Prabaka (not sure of spelling as it was audio)
I listen to books as I work. It's a beautiful life.
This is a long book. Because it takes so many hours to complete, there are certainly areas that go slower then others. But overall, this is a very interesting, fast paced look into the Indian culture. Humphrey Bower is absolutely amazing! He brings each character to life in a unique way. I would highly recommend this listen. It's easily in my top 5.
Needed a good editor. Lots of it was overwritten, a reflection of the author's overinflated ego.
Too much gore and violence. The author loves telling about the bloody details of various knife, gun, or fist fights. At first it's fascinating, but by the end of the book, it is revolting.
No. But I would after listening to this one. He is able to depict an incredibly wide variety of characters and accents. An absolutely superlative performance.
Probably not. Too much violence.
When I first picked up this book, I only heard people saying that if the first page strikes a chord with the strings of you soul, there's no way you could put it down from there on. Well, it's only partially true, as it lured me into its bittersweet adventure and kept me excited the whole way throughout the book.
Although the last page, as well as the first, made a breathtaking impression, causing shivers up and down my spine, almost every other page is filled with phrases one would want to come back to and relive again. I believe I was even more lucky as I listened to the book. There's some kind of special magic about that Indian accent I liked so much mixed with a low, deep narration of the main character. My affection towards people and events presented grew stronger and stronger as the hours of chapters flew by. Even more so, I liked the philosophy, as well as the principles of love and justice expressed by the author; they somehow resemble to those I've always believed in and tried to live according to.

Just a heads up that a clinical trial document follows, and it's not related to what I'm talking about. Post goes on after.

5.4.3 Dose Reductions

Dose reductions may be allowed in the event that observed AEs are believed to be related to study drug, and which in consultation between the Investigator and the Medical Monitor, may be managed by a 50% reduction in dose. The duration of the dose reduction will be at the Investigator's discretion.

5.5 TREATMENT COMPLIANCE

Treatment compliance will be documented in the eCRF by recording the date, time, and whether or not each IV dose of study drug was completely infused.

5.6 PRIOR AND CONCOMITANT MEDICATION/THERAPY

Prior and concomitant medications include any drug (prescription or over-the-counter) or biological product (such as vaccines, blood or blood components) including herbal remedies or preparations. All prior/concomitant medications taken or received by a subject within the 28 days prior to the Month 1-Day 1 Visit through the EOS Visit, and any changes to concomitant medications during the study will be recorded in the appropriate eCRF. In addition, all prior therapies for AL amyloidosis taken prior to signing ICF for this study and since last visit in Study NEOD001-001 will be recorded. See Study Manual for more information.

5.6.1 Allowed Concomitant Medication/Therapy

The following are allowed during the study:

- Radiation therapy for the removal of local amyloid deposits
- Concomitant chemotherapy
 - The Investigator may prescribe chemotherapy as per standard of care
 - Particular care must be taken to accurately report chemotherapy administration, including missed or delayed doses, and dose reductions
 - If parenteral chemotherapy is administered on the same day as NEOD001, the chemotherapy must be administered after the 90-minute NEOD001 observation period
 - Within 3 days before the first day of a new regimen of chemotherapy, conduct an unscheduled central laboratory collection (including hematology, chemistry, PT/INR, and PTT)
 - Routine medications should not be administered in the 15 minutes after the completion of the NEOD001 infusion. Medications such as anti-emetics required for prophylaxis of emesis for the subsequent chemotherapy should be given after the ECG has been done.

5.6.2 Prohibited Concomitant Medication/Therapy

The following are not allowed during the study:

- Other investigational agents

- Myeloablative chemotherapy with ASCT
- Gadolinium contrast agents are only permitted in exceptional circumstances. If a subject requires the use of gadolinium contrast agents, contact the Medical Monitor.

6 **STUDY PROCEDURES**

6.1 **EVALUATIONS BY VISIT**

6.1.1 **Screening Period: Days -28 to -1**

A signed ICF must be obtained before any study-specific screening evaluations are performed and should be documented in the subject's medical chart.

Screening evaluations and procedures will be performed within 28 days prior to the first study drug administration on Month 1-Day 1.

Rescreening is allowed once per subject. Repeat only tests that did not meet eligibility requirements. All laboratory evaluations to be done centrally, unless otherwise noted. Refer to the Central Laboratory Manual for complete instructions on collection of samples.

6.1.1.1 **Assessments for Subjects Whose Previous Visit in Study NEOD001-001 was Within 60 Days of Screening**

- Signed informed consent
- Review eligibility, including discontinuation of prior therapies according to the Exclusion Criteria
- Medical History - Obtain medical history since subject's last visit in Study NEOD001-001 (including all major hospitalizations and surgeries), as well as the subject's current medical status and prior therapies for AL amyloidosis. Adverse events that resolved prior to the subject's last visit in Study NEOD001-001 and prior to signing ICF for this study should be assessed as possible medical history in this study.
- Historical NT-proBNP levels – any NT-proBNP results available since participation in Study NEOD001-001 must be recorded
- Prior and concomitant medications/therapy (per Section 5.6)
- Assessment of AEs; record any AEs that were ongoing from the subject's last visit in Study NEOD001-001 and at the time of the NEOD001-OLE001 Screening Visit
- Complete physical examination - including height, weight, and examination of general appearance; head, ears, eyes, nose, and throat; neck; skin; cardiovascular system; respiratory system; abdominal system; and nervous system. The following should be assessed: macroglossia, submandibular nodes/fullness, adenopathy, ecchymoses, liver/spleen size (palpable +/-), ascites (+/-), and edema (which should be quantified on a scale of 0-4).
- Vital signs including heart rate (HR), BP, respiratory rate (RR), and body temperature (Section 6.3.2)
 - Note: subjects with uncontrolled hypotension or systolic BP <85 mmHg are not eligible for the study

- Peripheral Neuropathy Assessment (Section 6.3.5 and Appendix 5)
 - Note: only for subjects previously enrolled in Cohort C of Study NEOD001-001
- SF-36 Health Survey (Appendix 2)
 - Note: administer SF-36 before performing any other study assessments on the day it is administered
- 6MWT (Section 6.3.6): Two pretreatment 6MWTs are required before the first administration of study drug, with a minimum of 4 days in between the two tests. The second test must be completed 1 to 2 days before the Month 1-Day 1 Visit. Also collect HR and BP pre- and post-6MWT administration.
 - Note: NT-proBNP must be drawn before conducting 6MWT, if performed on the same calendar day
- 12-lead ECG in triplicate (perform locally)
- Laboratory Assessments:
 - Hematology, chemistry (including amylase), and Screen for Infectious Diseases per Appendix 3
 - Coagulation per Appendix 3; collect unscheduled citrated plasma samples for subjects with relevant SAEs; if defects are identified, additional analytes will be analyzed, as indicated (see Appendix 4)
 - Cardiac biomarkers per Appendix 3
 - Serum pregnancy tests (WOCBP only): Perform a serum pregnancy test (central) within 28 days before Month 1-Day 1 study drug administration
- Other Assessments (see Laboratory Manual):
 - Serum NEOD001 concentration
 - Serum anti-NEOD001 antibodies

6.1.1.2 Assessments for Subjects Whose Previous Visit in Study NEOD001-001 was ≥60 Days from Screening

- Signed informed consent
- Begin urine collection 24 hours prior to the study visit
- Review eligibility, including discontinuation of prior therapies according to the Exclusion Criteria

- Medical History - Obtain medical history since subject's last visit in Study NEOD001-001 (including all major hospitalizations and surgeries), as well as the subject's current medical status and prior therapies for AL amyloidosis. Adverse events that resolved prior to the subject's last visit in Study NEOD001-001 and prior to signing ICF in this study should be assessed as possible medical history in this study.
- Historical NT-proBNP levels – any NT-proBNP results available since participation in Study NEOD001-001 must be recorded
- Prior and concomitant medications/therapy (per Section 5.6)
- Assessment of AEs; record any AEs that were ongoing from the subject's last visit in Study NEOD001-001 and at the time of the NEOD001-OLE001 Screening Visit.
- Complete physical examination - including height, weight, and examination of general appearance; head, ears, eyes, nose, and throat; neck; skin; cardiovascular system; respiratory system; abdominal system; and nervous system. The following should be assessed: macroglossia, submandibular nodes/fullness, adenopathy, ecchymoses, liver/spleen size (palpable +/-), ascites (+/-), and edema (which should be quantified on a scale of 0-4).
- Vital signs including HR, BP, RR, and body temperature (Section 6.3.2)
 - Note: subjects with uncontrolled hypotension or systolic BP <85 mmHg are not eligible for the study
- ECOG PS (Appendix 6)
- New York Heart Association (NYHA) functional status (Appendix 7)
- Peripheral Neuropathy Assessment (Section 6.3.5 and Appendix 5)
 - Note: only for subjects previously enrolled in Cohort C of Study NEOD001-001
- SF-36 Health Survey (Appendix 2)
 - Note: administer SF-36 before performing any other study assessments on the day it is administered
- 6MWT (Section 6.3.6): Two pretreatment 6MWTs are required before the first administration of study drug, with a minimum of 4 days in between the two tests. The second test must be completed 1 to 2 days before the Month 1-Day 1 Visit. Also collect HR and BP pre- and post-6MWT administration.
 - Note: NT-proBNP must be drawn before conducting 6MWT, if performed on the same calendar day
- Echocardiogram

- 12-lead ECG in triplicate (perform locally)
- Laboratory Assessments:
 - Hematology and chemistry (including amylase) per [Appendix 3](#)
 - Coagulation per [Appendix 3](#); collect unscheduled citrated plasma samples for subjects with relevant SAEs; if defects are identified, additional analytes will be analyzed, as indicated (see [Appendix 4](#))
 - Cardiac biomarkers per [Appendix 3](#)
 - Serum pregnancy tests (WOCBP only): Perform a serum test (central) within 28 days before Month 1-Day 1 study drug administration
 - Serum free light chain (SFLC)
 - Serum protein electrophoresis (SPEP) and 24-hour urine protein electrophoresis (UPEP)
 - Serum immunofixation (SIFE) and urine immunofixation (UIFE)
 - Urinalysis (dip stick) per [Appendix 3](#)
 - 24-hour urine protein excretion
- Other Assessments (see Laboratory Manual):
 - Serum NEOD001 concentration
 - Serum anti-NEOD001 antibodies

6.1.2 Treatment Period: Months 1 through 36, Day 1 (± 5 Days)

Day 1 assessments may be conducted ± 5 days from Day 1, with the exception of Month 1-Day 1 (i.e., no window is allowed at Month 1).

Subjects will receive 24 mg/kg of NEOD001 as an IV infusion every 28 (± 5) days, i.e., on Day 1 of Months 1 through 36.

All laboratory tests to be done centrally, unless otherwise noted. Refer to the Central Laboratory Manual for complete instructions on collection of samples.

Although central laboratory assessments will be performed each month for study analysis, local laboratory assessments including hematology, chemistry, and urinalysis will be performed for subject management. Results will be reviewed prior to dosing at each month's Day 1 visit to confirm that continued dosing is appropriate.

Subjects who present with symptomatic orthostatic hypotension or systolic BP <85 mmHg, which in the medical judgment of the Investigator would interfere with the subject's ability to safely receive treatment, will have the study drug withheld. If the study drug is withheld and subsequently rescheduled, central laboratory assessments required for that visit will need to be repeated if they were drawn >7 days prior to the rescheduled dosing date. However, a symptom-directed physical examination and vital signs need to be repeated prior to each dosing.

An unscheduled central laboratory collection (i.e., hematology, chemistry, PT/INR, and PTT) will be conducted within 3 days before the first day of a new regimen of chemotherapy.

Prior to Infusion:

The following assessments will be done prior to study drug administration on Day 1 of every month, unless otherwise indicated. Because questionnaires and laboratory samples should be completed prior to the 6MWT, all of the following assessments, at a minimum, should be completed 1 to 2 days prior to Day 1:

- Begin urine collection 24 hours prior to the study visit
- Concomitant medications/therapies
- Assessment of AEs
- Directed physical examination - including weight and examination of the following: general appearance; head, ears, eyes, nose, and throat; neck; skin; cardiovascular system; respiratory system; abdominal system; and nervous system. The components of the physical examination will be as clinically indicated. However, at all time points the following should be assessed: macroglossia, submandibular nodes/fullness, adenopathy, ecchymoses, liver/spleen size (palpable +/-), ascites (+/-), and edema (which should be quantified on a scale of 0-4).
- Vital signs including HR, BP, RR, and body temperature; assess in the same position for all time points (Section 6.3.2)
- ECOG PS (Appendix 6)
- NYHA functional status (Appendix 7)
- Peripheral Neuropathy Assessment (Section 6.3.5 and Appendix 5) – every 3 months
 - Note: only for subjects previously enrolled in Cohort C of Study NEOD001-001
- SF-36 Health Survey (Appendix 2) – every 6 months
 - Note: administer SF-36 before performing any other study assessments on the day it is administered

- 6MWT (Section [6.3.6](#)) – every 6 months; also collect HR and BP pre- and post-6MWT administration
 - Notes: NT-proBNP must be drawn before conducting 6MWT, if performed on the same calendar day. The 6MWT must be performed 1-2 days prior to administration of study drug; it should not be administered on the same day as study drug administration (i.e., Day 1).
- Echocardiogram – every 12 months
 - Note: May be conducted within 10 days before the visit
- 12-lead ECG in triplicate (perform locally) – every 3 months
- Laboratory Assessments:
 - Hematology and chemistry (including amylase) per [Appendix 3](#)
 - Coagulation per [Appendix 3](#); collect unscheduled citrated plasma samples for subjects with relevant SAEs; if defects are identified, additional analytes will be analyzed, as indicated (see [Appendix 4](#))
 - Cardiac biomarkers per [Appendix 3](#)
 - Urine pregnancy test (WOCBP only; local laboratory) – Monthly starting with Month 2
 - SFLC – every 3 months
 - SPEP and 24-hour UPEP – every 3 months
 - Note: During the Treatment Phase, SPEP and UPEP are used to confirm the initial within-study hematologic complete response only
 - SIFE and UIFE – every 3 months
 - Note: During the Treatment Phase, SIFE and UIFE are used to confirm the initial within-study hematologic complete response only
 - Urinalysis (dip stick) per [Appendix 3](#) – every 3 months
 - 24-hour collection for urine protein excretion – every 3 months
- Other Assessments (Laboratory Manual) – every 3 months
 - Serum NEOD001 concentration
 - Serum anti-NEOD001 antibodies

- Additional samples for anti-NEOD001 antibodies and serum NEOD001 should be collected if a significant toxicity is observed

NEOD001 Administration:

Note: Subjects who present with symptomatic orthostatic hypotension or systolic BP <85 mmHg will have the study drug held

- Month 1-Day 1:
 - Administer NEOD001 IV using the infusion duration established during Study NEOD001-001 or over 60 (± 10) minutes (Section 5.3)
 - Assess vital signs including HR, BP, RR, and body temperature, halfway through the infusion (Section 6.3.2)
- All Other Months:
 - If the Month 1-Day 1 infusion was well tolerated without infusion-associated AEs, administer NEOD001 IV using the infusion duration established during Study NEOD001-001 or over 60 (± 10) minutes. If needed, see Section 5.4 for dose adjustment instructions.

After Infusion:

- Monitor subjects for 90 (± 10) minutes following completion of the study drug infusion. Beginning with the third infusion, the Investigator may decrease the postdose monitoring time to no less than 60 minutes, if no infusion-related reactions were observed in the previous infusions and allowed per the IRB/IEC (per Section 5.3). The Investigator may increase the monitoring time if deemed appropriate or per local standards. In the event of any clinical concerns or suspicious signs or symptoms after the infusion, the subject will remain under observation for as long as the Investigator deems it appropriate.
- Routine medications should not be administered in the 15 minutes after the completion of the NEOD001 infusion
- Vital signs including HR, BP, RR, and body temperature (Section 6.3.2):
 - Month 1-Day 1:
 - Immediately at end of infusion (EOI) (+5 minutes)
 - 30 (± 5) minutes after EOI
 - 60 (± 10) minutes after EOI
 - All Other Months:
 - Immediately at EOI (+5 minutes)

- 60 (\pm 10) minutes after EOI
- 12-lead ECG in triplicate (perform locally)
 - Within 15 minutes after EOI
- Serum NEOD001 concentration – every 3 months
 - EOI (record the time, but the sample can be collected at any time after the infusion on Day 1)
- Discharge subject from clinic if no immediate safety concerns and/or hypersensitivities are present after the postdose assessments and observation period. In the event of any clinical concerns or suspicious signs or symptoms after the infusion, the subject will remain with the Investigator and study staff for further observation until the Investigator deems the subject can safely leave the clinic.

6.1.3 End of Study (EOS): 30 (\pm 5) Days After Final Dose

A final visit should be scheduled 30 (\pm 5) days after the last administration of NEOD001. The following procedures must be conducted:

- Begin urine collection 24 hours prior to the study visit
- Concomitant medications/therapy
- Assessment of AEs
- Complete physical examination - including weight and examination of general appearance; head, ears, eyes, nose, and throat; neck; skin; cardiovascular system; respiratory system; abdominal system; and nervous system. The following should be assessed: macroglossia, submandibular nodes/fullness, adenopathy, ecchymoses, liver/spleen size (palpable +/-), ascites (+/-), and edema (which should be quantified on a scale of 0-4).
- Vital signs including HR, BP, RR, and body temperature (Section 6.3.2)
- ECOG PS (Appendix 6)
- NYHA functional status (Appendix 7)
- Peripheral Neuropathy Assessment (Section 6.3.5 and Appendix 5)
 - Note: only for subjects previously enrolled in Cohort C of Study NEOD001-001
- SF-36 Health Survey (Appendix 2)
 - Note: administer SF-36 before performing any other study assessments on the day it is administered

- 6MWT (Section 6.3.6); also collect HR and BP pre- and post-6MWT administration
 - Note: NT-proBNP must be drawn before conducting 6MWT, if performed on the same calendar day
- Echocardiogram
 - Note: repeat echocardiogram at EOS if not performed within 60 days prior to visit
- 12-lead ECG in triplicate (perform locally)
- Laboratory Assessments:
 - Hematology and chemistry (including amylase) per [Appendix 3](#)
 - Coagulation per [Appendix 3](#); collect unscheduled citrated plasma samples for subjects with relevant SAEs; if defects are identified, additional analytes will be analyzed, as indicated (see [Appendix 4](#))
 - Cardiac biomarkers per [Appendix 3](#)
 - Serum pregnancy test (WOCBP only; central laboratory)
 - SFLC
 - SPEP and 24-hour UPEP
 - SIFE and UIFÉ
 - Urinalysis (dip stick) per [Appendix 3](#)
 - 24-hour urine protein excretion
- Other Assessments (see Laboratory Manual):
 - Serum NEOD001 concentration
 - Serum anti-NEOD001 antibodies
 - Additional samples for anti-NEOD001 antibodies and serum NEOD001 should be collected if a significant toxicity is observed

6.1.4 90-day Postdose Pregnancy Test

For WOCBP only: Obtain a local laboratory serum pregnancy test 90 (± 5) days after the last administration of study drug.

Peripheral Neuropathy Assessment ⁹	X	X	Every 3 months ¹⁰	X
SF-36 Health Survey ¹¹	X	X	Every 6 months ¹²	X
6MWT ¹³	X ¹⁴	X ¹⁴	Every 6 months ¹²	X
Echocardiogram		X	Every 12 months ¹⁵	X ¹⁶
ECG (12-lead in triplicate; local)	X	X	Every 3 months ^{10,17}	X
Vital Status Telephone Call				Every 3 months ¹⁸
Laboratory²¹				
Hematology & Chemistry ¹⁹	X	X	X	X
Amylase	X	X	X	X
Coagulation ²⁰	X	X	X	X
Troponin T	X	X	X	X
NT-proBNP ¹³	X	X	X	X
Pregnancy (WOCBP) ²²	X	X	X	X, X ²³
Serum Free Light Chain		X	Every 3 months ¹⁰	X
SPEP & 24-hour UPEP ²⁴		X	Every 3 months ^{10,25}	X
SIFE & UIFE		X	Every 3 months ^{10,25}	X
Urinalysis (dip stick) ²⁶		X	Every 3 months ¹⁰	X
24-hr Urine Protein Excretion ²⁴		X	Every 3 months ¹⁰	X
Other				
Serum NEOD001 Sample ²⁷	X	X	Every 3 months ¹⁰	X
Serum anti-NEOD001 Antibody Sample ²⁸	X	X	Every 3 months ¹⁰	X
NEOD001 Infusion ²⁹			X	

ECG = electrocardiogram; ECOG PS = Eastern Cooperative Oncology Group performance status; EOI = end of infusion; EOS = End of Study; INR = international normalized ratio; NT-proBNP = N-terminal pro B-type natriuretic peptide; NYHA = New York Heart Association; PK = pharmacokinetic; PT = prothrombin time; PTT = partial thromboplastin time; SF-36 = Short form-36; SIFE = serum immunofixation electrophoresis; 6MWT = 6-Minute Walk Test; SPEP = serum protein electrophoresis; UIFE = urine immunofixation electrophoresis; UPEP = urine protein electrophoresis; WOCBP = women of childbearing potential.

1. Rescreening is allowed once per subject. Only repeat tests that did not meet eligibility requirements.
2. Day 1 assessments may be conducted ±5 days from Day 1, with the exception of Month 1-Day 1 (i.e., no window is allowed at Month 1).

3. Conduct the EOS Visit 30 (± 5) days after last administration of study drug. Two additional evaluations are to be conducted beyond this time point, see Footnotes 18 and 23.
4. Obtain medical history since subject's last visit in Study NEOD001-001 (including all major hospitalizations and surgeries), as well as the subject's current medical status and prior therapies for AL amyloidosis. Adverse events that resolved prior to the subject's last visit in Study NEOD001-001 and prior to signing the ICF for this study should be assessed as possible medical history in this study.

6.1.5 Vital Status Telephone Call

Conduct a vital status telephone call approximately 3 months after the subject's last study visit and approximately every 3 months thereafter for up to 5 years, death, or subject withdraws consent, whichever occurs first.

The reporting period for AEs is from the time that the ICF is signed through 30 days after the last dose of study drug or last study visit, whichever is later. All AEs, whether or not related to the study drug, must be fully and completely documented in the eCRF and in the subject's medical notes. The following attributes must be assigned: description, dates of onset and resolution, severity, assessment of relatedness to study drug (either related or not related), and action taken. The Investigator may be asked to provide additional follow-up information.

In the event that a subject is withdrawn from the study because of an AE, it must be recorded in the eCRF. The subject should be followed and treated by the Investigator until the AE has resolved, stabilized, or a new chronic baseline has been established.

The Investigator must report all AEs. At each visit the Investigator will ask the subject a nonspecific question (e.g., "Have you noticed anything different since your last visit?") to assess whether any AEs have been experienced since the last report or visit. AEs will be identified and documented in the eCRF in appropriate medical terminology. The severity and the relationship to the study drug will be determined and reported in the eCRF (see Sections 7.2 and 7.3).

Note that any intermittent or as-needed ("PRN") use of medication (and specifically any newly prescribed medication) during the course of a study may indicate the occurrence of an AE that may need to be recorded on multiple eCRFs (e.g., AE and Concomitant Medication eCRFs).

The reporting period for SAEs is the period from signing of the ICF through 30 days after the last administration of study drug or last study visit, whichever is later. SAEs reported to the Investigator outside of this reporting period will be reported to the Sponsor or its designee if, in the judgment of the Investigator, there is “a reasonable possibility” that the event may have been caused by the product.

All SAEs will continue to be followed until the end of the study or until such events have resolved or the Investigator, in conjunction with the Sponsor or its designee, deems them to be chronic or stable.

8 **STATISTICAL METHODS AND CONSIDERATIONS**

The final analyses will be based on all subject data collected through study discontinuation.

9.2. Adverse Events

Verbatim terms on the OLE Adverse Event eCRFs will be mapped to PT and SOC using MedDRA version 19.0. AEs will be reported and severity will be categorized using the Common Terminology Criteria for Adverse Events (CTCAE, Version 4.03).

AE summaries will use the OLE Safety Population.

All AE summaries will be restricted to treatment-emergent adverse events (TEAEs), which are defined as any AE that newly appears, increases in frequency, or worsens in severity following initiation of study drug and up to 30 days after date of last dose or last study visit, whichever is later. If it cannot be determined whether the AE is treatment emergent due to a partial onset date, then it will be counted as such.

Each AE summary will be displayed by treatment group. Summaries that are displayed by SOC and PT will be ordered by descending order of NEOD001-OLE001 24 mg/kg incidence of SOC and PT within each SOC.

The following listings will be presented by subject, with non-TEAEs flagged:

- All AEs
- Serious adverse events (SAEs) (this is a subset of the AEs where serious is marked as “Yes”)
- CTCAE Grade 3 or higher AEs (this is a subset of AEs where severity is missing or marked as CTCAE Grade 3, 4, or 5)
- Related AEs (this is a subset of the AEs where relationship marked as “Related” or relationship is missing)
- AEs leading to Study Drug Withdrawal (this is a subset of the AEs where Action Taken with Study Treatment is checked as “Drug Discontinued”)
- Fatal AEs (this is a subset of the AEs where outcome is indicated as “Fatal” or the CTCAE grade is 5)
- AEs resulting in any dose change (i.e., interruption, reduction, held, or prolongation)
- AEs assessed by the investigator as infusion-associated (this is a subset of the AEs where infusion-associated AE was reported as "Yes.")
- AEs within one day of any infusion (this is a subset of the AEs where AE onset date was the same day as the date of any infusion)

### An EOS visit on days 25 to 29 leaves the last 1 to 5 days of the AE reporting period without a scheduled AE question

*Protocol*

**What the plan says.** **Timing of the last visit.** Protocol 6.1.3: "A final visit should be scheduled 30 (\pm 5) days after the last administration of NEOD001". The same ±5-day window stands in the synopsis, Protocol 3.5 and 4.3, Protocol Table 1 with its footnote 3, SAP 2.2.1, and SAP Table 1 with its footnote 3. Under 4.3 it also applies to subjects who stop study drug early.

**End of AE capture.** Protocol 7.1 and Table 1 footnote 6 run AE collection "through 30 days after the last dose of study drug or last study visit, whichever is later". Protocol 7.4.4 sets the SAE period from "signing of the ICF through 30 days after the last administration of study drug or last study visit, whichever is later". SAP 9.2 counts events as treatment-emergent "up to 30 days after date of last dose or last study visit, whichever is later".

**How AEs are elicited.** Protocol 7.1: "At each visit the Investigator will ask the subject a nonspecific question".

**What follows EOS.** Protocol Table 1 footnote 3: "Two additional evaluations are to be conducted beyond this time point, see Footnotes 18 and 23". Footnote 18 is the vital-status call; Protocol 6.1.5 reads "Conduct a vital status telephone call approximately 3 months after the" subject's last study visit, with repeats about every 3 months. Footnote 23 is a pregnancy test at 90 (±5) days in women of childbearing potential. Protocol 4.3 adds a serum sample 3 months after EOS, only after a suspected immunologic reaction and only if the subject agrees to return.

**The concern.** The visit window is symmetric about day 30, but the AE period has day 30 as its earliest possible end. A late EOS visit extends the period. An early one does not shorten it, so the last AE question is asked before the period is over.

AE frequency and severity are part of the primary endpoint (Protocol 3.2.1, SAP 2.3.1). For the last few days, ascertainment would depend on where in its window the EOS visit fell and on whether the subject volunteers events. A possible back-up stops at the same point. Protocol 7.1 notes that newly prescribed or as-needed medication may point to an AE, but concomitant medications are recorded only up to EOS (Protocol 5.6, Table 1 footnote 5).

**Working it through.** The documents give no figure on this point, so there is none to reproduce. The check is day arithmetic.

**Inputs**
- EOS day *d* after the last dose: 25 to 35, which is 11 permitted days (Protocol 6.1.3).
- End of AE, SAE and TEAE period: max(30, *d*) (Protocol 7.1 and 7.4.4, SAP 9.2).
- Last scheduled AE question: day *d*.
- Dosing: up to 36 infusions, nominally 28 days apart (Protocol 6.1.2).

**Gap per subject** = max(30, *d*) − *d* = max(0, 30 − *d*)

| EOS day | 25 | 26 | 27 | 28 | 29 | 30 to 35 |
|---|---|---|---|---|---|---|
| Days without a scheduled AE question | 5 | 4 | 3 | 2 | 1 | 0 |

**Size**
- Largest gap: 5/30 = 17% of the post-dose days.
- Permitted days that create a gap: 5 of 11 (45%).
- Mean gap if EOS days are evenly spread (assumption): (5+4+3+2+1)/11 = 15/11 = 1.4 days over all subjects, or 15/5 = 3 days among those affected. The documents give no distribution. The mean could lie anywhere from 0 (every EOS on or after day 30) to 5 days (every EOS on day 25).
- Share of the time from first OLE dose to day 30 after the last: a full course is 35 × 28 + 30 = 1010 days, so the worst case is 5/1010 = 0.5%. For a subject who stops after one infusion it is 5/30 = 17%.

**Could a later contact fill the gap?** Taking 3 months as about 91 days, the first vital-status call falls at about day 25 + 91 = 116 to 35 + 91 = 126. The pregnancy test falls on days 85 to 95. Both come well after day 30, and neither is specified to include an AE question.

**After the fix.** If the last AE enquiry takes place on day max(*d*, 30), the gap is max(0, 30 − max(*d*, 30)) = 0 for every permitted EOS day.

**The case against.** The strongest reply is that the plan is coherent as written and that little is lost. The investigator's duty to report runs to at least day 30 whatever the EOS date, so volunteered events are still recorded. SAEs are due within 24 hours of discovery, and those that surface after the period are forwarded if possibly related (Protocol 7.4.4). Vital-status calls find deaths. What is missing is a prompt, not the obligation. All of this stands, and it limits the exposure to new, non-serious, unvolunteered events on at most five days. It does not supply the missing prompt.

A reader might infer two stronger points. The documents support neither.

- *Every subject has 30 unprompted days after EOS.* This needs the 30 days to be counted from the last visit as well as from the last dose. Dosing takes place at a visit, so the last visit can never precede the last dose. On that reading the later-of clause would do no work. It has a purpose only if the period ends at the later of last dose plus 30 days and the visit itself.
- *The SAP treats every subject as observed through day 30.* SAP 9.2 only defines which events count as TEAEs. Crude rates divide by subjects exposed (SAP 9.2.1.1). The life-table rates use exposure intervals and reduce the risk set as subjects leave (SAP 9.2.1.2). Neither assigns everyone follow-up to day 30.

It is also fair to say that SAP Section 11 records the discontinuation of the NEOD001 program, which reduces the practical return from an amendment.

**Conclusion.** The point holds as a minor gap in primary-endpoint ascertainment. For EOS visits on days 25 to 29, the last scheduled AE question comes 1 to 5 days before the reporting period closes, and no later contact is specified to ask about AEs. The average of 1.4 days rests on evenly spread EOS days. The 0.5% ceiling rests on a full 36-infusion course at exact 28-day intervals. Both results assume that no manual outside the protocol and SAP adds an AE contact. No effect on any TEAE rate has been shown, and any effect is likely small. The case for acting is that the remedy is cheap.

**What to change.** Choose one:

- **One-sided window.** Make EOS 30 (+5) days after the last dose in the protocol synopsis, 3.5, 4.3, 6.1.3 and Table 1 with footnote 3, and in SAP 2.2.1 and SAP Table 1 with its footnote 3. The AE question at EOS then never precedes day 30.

A special attention should be drawn to love, of course. Each page is filled with it, in this form or another, and you find yourself thinking that there's no any other way to truth, if not through love.
Much can, and should be said as I finished the book, with the storm of feelings accumulated throughout this charming story. As for me, it could not be better expressed, other than with the help of the following sentence: "One deserves to give himself or herself a gift of this fascinated journey that "Shantaram" kindly offers."